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Re: emacs-dynamic-module in Emacs Git?

From: Eli Zaretskii
Subject: Re: emacs-dynamic-module in Emacs Git?
Date: Sat, 29 Nov 2014 19:05:06 +0200

> From: Ted Zlatanov <address@hidden>
> Date: Wed, 26 Nov 2014 21:10:31 -0500
> I've pushed your dynamic-modules branch (rebased against today's master
> branch) to the dynamic-modules branch on the Emacs repo for review and
> testing.

Thanks (to both of you).

> There are just a few issues, none major:

I have a few more, specific to the Windows build:

  . As with other optional libraries, using libltdl should detect its
    availability at run time, and load it dynamically, instead of
    passing -ltdl switch to the linker when Emacs is built.  See
    examples of how to do that in image.c and gnutls.c.

  . The Makefile's use literal .so extension for the dynamic libraries
    being built -- this is non-portable and should be determined at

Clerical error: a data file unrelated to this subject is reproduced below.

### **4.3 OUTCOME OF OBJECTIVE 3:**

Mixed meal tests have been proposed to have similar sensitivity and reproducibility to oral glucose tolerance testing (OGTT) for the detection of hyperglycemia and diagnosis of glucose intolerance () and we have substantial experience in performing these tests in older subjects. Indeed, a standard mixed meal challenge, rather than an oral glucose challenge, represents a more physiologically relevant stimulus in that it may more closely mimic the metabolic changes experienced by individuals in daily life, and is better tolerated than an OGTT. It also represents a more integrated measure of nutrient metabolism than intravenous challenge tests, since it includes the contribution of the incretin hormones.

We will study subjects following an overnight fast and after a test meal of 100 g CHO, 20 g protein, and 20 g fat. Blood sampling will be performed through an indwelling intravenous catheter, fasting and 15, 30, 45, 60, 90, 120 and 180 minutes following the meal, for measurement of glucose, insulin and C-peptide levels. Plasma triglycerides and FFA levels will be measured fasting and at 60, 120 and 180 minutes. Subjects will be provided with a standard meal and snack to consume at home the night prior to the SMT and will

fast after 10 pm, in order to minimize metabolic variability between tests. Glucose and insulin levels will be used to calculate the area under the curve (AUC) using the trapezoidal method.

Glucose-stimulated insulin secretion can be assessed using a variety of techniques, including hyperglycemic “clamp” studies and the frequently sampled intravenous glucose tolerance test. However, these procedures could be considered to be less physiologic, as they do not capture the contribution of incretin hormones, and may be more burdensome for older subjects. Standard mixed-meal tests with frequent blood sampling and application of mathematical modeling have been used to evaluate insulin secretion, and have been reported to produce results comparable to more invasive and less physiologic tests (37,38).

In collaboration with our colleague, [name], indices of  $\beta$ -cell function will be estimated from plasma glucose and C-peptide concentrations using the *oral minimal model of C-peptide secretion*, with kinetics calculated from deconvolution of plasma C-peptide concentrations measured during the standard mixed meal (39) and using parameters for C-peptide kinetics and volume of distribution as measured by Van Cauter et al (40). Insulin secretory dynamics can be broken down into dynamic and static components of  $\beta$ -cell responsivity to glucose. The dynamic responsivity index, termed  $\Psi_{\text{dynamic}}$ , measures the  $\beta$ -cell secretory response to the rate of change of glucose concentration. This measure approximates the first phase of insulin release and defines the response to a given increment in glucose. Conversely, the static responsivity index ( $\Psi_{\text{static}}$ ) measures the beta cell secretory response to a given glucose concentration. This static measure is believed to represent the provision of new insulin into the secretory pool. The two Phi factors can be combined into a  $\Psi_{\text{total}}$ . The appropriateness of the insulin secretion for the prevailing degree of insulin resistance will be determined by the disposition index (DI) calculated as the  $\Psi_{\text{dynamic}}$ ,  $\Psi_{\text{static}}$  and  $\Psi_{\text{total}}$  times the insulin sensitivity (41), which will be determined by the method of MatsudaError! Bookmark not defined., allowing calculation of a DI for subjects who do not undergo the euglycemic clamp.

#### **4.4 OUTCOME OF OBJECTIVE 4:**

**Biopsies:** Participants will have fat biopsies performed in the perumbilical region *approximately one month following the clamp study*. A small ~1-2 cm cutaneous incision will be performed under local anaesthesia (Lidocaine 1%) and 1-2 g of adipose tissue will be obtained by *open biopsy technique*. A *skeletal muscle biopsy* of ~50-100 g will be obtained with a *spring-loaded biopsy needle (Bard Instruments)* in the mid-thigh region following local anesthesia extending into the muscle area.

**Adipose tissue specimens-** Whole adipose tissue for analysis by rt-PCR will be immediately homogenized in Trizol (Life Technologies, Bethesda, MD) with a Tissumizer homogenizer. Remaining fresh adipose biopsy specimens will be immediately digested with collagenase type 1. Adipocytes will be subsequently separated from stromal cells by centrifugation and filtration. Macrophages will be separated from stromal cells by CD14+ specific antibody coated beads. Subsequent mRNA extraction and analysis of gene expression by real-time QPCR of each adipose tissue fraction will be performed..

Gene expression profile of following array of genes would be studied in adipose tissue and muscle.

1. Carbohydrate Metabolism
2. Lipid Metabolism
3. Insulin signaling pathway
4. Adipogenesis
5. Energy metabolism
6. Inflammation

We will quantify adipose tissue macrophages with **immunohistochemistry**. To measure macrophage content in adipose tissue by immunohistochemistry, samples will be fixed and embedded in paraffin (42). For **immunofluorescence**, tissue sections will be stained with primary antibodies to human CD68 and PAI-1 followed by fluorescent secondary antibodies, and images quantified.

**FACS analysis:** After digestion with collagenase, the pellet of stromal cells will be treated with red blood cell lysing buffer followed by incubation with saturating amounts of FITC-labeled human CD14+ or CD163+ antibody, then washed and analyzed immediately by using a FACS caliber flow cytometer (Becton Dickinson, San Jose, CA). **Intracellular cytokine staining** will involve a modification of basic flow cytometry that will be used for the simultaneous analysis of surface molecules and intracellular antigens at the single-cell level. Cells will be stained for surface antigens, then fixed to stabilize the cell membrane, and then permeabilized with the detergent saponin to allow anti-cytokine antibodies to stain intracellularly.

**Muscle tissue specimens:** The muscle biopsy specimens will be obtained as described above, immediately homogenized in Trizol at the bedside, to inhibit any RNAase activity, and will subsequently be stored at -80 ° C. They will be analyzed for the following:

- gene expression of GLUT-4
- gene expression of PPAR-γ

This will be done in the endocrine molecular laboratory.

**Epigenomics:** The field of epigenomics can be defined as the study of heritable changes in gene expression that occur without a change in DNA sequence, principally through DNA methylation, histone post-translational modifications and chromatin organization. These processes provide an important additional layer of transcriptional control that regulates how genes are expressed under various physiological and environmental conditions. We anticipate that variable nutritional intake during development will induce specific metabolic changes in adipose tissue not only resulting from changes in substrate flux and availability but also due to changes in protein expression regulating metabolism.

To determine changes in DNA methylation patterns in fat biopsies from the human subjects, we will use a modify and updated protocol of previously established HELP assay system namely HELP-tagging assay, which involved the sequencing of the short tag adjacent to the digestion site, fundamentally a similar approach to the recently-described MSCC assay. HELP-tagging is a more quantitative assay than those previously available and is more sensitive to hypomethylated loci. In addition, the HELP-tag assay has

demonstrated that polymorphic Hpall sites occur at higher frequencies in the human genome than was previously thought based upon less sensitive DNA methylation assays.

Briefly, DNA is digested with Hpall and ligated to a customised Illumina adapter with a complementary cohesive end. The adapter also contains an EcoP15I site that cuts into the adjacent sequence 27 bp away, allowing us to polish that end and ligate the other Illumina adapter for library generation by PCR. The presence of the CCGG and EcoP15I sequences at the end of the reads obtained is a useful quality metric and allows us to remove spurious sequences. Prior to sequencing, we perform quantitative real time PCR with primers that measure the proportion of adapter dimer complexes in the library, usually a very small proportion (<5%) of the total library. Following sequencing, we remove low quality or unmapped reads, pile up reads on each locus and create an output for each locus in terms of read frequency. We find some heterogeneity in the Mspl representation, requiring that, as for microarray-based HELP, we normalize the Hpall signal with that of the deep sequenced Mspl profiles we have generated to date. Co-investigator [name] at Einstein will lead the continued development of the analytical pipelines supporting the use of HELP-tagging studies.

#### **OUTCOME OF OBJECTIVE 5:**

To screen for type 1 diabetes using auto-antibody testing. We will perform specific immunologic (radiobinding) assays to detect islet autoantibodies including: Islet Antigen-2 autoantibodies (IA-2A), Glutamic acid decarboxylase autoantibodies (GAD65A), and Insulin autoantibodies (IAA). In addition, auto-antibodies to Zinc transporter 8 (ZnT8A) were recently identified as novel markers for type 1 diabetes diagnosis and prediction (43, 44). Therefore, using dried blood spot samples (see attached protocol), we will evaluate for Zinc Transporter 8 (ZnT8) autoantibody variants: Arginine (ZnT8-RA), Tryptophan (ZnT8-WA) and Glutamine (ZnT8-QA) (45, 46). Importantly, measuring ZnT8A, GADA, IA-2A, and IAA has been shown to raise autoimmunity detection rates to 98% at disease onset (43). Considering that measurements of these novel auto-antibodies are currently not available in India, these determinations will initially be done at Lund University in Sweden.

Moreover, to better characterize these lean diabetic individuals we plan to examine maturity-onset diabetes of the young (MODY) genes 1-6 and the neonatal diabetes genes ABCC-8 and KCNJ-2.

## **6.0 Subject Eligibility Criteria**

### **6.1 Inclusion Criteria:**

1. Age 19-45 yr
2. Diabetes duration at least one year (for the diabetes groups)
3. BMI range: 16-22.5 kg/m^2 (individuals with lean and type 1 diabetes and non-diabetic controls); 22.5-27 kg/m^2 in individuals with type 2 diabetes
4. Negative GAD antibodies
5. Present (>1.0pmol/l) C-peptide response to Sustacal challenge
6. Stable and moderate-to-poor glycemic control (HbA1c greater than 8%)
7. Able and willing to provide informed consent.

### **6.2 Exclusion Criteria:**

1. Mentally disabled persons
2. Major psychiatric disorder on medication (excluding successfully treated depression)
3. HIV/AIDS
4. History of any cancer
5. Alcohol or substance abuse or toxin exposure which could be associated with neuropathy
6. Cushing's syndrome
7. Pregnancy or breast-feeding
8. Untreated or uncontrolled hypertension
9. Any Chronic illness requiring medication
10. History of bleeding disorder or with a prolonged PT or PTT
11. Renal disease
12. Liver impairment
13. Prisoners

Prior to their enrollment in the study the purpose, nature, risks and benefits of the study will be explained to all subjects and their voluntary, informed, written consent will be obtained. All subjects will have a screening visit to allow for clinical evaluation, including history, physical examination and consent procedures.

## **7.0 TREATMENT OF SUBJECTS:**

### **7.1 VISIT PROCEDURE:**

configure time.

  . It seems to me that the modules call functions implemented by
    Emacs, like make_number and Fmember, on the assumption that
    calling any Emacs function will "just work".  This is false for
    Windows (the link command that produces the shared object will
    fail), unless we mark such exportable functions and build an
    import library that will be passed to the linker when the module's
    shared object is built.  Likewise with global variables defined by

    (In general, I question why "modules" that require such tight
    integration with Emacs internals are a good idea: why not simply
    add them to the Emacs core and be done with that?  What do we gain
    by having them as separate .so shared objects?)

  . I don't understand why load-module-suffixes includes extensions
    from different platforms, nor why is this variable needed at all.
    AFAIK, libltdl is perfectly capable of finding shared objects on
    each platform without us feeding it the extension to use.  It
    knows what extensions are used by the underlying platform for
    shared libraries.  Moreover, trying to load .dylib or .dll on
    GNU/Linux will hardly produce good results, so why risk that by
    exposing the platform-specific extensions at all?

Please note that the above is based solely on examining the
source-level diffs; I didn't yet try to build this branch or use it.

Thanks again for working on this.

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